WEATHER: Well, now we know for sure that summer is full on us as our daytime temperatures this week have been consistently above 100 degrees, in a few cases getting higher than 103 degrees at my house. Our nighttime range has been in the mid to high 80’s early in the morning, I have yet to see anything lower than 80 degrees on the chart. We did have a couple of days when the wind blew a little from the east and brought some cooling to town, and on Sunday morning it felt for abut an hour that we might have a bit of fog move in and cool things down, but that never happened and things have stayed warm. No clouds, no rain and sunny skies, if you are coming in the next few months, leave the long pants and sweater at home, just bring swim suits and sunblock!
    WATER: The strength of the California current died off and the warm water that was stacked up past the Punta Gorda area worked its way quickly across the Cape. At the end of the week we had surface temperatures in the high 80’s across the Sea of Cortez and up into the Pacific as far as 10 miles northwest of the Golden Gate Banks, a big difference from what we were seeing last week. From the San Jaime Banks and the 1,000 fathom line all the way across the Cape into the sea of Cortez the water was 85 degrees or higher. On the Pacific side up above the Golden Gate Bank half way to the Finger Bank it began to cool a bit and at the Finger Bank itself it was 77 degrees. Even thought the water was warm above the San Jaime Bank, it was still a little off color, but everywhere else it was a deep blue. Sea swells were a little larger than normal due to the passing far to the south of Hurricanes Blanca and Carlos, but there was very little to no wind on top of the swells so conditions were great for fishing.
    BAIT: Caballito and Mackerel at the normal $3 per bait as well as Mullet at the same price.

    FISHING:

    BILLFISH: The numbers of Striped Marlin that have been seen this week are down, but that is considered normal for this time of year as the water warms past their comfort zone. A few are still being seen out there and a few are caught every day, but as the water stays warm the numbers will continue to drop off. There have been a lot more Sailfish showing up in the catch reports this week, once again due to the warmer water. They are being caught on smaller lures being pulled for Dorado and a few boats have had instances where all the lures have been attacked at once. There are also reports every day of Blue Marlin, and occasionally a Black Marlin appearing in the pattern and engulfing a lure. Not a lot of them are being brought to the boat yet, but that will change soon as the fleet boats start gearing up for these larger fish.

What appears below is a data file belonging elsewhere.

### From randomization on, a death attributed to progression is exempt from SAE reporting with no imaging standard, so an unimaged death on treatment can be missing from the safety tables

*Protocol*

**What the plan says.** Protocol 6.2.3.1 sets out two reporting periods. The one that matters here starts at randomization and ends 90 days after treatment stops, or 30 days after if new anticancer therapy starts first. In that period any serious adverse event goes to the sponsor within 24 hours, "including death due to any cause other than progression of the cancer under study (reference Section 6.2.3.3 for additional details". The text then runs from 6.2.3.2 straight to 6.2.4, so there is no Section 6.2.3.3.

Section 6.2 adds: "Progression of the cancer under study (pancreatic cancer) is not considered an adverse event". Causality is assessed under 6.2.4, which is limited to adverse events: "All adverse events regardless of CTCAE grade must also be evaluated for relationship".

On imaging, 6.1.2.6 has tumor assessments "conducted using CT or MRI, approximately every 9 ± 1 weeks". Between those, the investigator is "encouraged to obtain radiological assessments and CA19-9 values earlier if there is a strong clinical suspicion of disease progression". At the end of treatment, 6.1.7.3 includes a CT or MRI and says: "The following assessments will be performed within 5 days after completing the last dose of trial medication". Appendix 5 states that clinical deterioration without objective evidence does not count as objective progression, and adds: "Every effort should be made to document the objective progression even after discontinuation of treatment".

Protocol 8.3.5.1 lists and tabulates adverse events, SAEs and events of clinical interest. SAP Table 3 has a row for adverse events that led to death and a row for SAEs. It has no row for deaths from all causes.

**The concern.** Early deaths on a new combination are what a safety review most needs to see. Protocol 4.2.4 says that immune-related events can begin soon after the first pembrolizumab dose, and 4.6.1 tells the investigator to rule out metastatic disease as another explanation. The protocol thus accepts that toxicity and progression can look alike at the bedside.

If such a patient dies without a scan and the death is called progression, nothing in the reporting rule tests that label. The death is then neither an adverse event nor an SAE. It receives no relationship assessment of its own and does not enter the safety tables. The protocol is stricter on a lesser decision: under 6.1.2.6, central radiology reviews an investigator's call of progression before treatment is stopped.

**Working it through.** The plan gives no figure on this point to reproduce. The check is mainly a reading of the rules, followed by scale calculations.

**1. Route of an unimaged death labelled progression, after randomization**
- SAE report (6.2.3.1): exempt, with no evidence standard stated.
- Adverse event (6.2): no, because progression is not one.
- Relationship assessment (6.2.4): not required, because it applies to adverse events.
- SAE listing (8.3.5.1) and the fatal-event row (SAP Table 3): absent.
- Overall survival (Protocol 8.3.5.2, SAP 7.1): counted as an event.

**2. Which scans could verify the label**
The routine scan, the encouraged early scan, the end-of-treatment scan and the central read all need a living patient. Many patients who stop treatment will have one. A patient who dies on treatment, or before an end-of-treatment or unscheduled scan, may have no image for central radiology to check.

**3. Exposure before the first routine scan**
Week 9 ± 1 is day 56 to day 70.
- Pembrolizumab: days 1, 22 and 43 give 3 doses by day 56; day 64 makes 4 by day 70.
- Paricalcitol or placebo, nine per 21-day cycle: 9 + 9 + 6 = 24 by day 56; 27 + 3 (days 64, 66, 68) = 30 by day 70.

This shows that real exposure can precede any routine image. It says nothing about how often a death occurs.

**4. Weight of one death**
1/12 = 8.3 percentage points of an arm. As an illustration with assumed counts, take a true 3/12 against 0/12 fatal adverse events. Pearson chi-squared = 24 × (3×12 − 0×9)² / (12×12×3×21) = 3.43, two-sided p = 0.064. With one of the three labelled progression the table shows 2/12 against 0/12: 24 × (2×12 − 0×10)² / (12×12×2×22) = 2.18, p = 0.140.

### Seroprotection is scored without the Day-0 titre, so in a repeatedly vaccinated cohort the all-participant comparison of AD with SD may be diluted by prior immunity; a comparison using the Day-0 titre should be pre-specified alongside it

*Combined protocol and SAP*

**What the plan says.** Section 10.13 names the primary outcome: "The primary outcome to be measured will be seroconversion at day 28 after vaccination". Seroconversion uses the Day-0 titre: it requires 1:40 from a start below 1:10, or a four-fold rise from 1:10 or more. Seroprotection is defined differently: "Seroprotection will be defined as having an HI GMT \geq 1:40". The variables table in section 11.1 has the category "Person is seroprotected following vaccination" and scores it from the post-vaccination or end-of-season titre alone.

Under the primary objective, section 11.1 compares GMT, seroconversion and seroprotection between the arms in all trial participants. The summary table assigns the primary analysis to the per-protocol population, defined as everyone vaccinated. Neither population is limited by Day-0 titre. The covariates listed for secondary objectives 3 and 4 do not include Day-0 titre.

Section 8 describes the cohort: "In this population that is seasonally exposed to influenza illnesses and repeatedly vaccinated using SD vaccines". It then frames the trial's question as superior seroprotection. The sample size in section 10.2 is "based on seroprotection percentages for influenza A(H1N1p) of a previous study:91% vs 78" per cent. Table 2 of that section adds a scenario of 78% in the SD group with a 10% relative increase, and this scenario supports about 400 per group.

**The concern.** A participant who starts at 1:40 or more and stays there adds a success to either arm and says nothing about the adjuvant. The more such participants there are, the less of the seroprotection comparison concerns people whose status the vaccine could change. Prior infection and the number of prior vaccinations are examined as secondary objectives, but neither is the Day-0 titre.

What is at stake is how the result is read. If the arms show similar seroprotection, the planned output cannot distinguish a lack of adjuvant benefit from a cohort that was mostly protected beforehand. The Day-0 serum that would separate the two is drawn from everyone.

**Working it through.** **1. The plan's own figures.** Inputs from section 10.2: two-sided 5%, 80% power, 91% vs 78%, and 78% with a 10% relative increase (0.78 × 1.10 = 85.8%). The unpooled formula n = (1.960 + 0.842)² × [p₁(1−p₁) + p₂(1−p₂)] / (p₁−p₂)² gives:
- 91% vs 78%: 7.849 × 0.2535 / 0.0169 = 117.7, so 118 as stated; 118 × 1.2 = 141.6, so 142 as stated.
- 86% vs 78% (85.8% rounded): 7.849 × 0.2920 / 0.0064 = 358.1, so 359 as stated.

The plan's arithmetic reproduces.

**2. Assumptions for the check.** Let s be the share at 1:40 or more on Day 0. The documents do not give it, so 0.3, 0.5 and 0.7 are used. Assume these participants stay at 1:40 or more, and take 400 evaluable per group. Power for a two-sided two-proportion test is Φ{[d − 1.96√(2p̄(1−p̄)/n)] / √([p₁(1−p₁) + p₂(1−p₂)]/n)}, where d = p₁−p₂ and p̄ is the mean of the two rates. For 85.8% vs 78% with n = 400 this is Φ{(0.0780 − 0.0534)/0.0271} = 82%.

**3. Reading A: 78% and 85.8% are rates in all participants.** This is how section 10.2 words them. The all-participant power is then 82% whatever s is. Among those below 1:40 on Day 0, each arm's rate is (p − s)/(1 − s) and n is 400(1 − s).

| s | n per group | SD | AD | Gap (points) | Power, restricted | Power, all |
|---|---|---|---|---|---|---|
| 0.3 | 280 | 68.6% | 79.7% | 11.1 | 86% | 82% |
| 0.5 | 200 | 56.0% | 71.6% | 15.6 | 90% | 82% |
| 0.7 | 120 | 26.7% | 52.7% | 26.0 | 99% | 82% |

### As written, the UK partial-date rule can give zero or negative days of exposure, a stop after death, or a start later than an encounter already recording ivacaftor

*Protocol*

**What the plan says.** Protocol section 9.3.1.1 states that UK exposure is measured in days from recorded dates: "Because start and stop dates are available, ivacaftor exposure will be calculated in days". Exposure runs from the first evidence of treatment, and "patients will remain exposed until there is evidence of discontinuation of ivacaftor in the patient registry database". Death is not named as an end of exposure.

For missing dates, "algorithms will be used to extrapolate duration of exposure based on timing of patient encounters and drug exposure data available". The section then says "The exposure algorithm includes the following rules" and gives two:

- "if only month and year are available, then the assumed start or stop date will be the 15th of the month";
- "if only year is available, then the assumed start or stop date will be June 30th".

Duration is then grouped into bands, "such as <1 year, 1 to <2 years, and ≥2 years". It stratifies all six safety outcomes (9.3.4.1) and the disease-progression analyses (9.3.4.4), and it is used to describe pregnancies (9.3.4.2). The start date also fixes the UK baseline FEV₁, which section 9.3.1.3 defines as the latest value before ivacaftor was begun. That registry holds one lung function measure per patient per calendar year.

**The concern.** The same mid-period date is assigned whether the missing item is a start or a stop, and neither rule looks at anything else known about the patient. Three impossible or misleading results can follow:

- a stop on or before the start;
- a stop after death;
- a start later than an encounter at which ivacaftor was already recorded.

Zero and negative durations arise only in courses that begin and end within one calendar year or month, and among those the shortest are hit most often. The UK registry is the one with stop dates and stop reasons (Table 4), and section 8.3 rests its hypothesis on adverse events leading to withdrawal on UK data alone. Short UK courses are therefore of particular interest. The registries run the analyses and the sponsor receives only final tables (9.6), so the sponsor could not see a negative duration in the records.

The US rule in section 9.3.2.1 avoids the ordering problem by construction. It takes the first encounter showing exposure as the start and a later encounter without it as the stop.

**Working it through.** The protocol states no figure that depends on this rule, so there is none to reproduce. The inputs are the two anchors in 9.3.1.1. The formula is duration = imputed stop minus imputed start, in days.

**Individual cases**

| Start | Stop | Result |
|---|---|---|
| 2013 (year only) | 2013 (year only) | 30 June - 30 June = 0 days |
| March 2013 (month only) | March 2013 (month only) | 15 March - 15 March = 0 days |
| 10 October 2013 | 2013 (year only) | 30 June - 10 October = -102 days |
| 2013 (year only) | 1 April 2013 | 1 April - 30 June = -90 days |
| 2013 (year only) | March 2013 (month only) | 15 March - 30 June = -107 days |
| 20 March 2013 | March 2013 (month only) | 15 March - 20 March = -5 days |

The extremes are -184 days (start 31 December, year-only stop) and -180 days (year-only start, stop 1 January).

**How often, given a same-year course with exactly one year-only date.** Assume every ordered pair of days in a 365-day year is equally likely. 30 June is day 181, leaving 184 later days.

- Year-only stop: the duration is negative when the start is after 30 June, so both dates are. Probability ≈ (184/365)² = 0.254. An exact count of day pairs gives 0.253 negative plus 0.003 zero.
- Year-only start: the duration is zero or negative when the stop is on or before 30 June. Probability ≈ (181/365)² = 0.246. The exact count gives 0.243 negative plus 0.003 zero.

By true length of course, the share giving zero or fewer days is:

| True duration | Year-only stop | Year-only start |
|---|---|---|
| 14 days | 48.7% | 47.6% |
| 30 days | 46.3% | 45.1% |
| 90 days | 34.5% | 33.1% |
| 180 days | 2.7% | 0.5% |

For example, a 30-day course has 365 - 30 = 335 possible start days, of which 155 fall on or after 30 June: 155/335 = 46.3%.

YELLOWFIN TUNA: Once again we were seeing small football fish in and around some of the porpoise pods that were found. Not all pods had tuna with them, often a large pod would be found with plenty of feeding activity and bird action, yet not one fish would be caught or show up on the fish finders. On about half the occasions that the porpoise were found there would be fish with them. In the middle of the week there was decent action for one day with a nice pod of porpoise holding fish averaging 30 pounds between the San Jaime Bank and the Golden Gate Bank, but the fish did not stay around long enough for more that a couple of boats to get in on the action. Other than that one day, a good bite on football fish would be between 10 and 20 fish a trip, but you had to be in the right place at the right time for that to happen. Most boats looking for Tuna were lucky to get a couple of them in the box.
    DORADO: Still averaging 2 fish per boat, Dorado remained the fish of the week this week. While not everyone got into one of the nice 50-pound fish, there were enough of them in the 15-pound class to get a nice dinner for everyone aboard. Most of the action shifted to the Pacific side of the Cape as the warm water pushed its way up the coast. Closer to shore, mostly within five miles was where the majority of the action took place and small brightly colored feathers or plastic lures worked the best. Dropping back a live bait behind a fish that was already hooked up sometimes gave anglers a chance at a second, larger fish.
    WAHOO: With this week having the full moon I did hear of a few nice Wahoo in the 40-pound class being caught offshore. These were fish that were incidental catches caught while fishing for Marlin or Dorado.